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John Resig makes the case for standards-based Rich Internet Applications

John Resig is a brilliant developer who is the creator of JQuery, a fast and lightweight JavaScript library. He is also JavaScript evangelist at the Mozilla Corporation. He spoke here at The Future of Web Apps on the future of FireFox and JavaScript.

It was a fascinating presentation which demonstrated that it is not just Adobe (Flash, AIR), Microsoft (Silverlight) and Sun (JavaFX) who are in the Rich Internet Application game. Resig began with a tour of new features in JavaScript 2.0, most of which was familiar to me as it seems to be essentially ECMAScript 4.0 a.k.a ActionScript 3.0. In short, JavaScript is becoming more like Java, complete with full object orientation, optional strict typing, and a Just-in-time (JIT) compiler. Adobe has donated much of its code for the ActionScript runtime, in the form of the Tamarin project, which will eventually be part of FireFox 4.0.

My interest perked up when Resig started talking about three monkeys. These are:

  • Action Monkey – Tamarin in FireFox 4.0
  • Screaming Monkey – Tamarin in IE, via the Flash runtime, enabling developers to use it cross-browser
  • Iron Monkey – Python and Ruby for Tamarin

This was new to me. Resig continued by showing some of the work Mozilla is doing to support advanced graphics and multimedia. The Canvas element in HTML 5 interacts with OpenGL to support 3D effects. There is even the possibility of embedding C code in the browser for raw performance, though the security implications mean this is unlikely to be used for general Web pages. Resig also showed generic audio and video support built into the browser. This will integrate with SVG, and we saw how live video can be played back in SVG elements even while they are being dragged around a canvas. Just like Microsoft demonstrates for Silverlight, as it happens.

After showing us how Mozilla might make Flash and Silverlight unnecessary, Resig went on to tackle offline applications. He told us that Mozilla is working to “converge” the three popular offline APIs – Mozilla’s own, Google Gears, and WHATWG. “A final amalgam will be in FireFox 3”, he said.

Resig also described plans for offline applications. This includes Webrunner, a desktop host for XUL applications, and Prism, which lets you install a web application as a desktop application. XUL is Mozilla’s XML user interface language – analogous to Microsoft’s XAML and Adobe’s MXML.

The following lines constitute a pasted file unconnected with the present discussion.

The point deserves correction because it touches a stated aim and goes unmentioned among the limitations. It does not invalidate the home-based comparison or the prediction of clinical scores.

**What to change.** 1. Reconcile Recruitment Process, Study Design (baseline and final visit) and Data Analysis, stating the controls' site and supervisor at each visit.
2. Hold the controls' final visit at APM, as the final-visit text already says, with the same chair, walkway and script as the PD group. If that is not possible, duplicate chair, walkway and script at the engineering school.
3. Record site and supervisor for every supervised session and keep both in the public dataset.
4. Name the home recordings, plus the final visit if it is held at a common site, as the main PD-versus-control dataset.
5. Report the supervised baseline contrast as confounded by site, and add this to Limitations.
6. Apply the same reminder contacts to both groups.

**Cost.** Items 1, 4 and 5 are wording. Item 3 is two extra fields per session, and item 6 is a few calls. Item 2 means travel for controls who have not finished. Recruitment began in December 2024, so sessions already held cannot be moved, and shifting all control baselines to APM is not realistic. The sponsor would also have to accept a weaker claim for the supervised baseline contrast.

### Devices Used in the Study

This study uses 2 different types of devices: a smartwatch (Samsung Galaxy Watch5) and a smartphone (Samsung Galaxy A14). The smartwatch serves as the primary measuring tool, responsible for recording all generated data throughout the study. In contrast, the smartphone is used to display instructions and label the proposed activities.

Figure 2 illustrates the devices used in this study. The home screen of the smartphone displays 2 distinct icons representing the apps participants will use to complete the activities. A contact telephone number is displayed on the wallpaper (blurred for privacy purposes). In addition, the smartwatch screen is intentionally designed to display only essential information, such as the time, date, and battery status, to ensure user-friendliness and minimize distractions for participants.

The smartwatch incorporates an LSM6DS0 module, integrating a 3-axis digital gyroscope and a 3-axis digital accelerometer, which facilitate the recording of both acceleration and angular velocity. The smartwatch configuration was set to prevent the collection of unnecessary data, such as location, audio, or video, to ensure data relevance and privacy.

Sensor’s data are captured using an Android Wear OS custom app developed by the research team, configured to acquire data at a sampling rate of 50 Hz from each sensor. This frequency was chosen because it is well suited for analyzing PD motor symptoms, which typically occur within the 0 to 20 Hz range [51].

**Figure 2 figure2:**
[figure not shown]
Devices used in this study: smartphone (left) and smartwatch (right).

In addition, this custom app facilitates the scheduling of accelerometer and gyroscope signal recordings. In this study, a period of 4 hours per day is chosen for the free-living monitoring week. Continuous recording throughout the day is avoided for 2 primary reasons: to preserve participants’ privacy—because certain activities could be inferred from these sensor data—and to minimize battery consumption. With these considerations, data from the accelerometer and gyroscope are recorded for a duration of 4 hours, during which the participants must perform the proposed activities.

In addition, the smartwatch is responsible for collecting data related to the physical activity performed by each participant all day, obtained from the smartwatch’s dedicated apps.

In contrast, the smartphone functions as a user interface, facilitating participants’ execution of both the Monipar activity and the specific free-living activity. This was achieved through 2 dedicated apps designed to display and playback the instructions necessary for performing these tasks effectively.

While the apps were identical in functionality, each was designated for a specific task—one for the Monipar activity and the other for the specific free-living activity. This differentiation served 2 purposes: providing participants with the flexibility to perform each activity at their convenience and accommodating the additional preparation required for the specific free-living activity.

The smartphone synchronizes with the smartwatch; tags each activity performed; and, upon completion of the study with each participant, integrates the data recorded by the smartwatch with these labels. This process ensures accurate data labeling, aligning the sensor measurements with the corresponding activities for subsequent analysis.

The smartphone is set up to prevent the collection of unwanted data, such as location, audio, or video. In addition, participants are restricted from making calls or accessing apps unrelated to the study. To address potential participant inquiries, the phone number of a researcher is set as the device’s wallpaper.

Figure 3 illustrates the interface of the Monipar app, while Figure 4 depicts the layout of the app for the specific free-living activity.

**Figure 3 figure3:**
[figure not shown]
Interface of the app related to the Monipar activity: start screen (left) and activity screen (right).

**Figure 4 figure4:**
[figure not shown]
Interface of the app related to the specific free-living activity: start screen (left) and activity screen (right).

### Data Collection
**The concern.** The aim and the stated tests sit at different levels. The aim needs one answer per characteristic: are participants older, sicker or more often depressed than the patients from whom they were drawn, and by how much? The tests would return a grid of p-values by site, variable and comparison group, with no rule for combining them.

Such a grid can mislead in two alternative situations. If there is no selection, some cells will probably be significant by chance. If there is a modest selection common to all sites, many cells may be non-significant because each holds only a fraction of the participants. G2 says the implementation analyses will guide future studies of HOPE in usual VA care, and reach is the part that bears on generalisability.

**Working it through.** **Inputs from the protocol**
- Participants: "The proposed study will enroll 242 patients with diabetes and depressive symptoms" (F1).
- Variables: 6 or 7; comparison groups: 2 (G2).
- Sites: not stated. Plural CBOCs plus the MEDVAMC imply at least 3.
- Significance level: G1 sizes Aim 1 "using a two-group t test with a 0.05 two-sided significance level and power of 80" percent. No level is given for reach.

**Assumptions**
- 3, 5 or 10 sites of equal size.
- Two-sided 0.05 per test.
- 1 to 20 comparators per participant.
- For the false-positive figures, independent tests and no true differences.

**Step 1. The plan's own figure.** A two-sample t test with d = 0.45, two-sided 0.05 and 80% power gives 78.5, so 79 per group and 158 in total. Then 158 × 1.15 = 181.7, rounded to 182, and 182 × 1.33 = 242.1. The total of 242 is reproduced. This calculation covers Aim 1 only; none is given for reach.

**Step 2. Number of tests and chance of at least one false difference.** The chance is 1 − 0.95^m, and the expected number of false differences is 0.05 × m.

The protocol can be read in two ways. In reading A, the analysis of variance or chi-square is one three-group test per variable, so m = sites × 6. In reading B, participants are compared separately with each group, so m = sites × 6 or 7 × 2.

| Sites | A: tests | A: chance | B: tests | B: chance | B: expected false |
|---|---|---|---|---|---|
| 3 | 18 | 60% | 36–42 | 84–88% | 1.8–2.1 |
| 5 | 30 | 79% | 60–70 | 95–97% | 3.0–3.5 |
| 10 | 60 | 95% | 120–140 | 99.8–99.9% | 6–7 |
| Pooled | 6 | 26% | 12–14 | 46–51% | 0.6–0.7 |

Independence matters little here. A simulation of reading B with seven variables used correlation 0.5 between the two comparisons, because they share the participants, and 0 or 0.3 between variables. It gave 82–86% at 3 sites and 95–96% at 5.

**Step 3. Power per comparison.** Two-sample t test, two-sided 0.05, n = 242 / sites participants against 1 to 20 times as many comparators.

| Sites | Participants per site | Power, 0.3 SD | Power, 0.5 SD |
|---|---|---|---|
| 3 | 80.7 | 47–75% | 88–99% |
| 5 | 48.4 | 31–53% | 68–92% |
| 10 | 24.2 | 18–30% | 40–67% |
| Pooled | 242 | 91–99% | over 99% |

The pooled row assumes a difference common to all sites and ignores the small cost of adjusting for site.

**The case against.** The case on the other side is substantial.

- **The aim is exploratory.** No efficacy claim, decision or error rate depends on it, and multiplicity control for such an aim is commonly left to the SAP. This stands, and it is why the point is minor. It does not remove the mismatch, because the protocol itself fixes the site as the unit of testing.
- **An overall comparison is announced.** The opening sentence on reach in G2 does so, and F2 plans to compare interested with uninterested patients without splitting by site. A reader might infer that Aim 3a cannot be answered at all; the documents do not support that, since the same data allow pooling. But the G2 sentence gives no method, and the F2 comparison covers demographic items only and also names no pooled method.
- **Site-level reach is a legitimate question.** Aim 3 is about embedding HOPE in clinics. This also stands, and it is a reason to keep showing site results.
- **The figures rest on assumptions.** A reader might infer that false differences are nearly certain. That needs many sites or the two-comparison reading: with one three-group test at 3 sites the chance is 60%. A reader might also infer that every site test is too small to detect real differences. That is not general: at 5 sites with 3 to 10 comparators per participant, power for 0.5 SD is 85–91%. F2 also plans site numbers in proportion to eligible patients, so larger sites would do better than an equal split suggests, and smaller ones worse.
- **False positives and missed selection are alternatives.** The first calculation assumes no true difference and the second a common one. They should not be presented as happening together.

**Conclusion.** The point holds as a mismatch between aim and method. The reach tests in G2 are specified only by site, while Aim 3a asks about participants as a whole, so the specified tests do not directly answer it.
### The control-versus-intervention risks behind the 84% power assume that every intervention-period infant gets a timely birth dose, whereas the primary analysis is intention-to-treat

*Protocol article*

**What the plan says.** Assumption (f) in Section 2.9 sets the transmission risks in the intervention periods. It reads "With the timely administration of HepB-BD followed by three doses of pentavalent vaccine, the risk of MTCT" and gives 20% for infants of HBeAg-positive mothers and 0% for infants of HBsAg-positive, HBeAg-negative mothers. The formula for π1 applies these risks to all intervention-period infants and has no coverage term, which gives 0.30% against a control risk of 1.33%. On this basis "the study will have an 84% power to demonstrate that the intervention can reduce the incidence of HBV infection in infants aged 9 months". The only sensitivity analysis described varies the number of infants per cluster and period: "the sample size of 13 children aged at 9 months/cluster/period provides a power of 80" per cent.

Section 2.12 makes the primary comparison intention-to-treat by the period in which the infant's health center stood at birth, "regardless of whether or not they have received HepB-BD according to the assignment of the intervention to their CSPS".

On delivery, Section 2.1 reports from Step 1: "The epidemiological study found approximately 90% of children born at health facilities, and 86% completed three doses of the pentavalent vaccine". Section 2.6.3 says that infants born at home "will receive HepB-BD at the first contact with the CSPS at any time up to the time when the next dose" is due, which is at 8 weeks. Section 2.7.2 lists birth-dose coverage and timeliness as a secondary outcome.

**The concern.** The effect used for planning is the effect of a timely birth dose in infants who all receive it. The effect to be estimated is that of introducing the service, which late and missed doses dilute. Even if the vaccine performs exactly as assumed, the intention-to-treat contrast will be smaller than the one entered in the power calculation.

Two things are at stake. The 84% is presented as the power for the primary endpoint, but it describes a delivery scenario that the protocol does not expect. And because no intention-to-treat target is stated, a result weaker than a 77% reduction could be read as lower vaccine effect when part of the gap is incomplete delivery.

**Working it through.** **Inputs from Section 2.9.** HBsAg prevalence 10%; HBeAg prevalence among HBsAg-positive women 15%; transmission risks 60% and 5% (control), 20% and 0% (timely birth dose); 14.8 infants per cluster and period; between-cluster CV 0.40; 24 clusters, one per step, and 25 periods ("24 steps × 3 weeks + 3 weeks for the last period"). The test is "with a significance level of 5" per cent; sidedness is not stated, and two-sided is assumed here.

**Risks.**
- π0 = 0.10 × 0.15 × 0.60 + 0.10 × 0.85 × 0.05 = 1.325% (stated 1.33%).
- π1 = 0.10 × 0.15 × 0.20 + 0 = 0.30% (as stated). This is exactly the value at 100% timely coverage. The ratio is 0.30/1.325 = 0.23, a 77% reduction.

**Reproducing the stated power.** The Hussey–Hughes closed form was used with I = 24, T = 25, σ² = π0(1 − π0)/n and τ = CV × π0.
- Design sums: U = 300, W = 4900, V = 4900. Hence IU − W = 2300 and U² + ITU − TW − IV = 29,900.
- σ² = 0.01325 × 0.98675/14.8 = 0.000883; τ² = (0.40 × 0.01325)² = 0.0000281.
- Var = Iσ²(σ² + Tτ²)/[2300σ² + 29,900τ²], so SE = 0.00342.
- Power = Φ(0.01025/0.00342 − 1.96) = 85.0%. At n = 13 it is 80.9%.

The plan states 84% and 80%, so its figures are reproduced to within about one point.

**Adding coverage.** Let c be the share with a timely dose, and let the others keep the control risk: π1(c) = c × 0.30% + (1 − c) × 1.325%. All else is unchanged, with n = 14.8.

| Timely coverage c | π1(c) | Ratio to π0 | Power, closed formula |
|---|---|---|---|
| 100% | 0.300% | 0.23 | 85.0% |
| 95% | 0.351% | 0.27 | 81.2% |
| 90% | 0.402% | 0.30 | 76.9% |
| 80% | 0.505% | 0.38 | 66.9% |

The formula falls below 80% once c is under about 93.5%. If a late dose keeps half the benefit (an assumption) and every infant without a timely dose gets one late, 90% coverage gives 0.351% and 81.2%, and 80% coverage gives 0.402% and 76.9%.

None of this is coming out soon. By the time it does, won’t Adobe and perhaps Microsoft have wrapped up the market for rich multimedia in web applications? And isn’t Mozilla on collision course with Adobe, despite the Tamarin collaboration, since much of what Resig demonstrated competes with Flash, Flex and AIR? After all, Adobe ceased supporting SVG after its acquisition of Macromedia and thereby Flash.

I asked a question about this, and Resig answered tactfully:

Adobe and Mozilla are two separate beasts. They sometimes have very similar goals, like getting the Tamarin virtual machine out. Sometimes the goals differ a bit. We have a pretty good vision of the open web as a viable platform for anyone to develop on. HTML, CSS, JavaScript. This is the core that people should be developing with.

It would be great to see Mozilla disrupting the progress of these two proprietary internet plug-ins, Flash and Silverlight, by providing an open alternative, but it does look as if it will all come too late.

Update: Resig has posted his slides here. He has also clarified the timing:

Of the features mentioned in the presentation, the ones that are coming in Firefox 3 are: SVG Foreign Object, Offline Web Apps, Webrunner/Prism, and JavaScript 1.6-1.8.

Related posts:

  1. It is time we stopped talking about Rich Internet Applications
  2. RIA (Rich Internet Applications): one day, all applications will be like this
  3. Why Rich Internet Applications Matter
  4. Common misconceptions about Rich Internet Applications
  5. Tim Bray’s contrarian views on Rich Internet Applications

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